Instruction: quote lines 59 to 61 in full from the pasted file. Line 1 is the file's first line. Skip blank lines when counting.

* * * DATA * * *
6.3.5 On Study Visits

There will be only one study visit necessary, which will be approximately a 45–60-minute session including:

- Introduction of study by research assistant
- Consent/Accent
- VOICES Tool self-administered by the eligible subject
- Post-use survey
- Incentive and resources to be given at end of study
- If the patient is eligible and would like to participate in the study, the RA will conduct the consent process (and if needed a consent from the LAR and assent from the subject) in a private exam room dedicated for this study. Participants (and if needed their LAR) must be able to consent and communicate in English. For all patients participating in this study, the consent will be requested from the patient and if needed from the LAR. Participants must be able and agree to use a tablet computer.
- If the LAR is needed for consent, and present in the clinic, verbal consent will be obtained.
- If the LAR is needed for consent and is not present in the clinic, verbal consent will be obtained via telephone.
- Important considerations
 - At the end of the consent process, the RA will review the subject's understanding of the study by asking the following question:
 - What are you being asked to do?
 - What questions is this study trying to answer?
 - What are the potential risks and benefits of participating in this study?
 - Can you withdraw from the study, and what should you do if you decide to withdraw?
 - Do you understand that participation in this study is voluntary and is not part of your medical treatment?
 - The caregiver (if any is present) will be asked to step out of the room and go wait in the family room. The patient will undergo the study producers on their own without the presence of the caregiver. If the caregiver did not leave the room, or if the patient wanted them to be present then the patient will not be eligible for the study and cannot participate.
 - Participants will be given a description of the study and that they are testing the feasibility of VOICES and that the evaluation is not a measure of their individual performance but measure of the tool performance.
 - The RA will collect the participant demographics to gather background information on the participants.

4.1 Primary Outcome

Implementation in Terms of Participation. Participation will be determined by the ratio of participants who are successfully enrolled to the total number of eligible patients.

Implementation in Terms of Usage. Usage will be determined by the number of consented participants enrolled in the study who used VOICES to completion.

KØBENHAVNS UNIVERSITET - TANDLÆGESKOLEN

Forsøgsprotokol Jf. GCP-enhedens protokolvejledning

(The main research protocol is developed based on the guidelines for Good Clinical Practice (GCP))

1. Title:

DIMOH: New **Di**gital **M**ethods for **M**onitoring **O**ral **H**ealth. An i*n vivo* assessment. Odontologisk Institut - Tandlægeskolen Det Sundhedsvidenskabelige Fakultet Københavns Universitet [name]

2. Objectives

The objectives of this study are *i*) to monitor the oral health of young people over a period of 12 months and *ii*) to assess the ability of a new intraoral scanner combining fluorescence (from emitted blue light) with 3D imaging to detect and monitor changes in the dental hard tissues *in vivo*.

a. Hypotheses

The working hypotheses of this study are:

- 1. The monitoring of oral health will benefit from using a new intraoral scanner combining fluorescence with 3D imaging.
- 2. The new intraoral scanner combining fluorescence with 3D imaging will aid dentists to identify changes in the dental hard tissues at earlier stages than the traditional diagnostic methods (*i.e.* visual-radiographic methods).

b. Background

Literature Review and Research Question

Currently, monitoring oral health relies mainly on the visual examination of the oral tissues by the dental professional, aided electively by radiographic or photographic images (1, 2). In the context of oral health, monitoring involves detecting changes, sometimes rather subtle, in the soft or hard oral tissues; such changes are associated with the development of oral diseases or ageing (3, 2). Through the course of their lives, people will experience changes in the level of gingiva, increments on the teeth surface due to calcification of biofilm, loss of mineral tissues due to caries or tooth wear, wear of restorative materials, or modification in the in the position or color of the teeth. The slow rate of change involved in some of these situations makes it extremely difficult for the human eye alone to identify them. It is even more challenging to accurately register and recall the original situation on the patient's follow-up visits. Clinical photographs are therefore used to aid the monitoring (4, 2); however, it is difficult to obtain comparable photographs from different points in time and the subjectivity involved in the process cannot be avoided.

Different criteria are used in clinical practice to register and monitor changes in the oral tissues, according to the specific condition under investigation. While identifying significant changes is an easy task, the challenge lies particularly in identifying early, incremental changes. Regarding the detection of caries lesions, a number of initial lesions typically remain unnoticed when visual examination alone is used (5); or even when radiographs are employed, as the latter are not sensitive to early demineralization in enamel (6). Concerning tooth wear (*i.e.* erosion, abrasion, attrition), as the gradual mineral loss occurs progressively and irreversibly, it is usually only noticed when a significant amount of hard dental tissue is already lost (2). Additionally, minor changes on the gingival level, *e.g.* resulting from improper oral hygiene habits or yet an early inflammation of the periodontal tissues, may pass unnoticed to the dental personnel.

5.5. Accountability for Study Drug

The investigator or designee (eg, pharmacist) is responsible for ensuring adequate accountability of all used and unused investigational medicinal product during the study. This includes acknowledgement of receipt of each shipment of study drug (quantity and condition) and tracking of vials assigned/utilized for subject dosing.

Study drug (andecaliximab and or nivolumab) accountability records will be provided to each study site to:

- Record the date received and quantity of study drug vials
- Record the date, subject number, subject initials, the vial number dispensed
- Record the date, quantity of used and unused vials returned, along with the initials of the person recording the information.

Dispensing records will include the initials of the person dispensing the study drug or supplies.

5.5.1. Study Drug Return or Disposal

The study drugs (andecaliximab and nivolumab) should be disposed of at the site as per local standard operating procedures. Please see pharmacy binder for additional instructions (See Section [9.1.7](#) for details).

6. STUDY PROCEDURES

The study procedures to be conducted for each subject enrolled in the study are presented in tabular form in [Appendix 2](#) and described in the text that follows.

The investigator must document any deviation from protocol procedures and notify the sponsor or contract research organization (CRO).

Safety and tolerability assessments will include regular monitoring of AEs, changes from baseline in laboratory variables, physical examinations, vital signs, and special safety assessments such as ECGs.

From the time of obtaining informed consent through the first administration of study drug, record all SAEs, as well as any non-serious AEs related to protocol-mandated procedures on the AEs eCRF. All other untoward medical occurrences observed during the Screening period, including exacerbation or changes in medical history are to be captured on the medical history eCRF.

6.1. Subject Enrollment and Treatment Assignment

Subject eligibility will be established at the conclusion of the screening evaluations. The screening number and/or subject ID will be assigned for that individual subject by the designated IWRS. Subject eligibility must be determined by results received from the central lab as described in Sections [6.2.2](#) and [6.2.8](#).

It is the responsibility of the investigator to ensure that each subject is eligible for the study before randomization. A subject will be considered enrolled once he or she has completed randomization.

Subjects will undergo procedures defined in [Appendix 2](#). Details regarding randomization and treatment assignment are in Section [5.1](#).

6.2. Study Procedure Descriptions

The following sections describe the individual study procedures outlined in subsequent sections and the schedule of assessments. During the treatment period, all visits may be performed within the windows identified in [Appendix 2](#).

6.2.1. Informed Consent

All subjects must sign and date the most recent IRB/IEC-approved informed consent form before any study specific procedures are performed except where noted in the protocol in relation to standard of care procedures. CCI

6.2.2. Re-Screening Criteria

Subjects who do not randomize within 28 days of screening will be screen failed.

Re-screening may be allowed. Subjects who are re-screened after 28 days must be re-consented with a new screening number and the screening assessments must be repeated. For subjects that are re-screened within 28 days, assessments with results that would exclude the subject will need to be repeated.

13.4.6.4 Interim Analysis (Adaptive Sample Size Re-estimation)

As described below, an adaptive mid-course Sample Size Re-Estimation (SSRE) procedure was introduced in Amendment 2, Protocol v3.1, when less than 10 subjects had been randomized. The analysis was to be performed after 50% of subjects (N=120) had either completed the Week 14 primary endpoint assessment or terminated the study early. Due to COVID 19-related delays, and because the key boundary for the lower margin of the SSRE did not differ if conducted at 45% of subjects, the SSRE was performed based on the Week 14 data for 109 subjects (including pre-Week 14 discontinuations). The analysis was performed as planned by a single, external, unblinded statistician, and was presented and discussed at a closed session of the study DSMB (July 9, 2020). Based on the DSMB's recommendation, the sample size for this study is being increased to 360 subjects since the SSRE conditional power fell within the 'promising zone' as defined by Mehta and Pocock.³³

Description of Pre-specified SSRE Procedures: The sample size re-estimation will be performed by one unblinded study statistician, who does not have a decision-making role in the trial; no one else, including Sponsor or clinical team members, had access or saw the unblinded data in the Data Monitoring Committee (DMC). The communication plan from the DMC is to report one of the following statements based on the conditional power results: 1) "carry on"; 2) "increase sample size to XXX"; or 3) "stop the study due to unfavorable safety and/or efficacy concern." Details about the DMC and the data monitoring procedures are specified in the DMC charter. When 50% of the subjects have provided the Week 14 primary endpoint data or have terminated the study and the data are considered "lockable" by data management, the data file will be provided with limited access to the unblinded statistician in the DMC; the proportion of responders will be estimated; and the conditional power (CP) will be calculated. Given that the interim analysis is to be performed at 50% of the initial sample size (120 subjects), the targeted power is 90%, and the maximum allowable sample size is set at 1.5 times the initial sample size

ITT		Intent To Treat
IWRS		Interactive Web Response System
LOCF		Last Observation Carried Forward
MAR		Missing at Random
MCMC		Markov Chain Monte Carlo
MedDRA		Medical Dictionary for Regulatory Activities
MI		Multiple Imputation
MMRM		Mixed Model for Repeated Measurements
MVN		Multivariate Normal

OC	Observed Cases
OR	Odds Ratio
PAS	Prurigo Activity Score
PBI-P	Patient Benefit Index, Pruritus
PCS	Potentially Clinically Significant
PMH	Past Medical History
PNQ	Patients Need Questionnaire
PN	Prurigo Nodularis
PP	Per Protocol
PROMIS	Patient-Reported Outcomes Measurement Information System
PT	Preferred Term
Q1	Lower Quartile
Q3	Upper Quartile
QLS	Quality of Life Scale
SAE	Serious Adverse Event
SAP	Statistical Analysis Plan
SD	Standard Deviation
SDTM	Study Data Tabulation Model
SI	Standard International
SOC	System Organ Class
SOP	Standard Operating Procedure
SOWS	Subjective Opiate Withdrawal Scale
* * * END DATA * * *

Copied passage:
6.2.1. Informed Consent

All subjects must sign and date the most recent IRB/IEC-approved informed consent form before any study specific procedures are performed except where noted in the protocol in relation to standard of care procedures. CCI

6.2.2. Re-Screening Criteria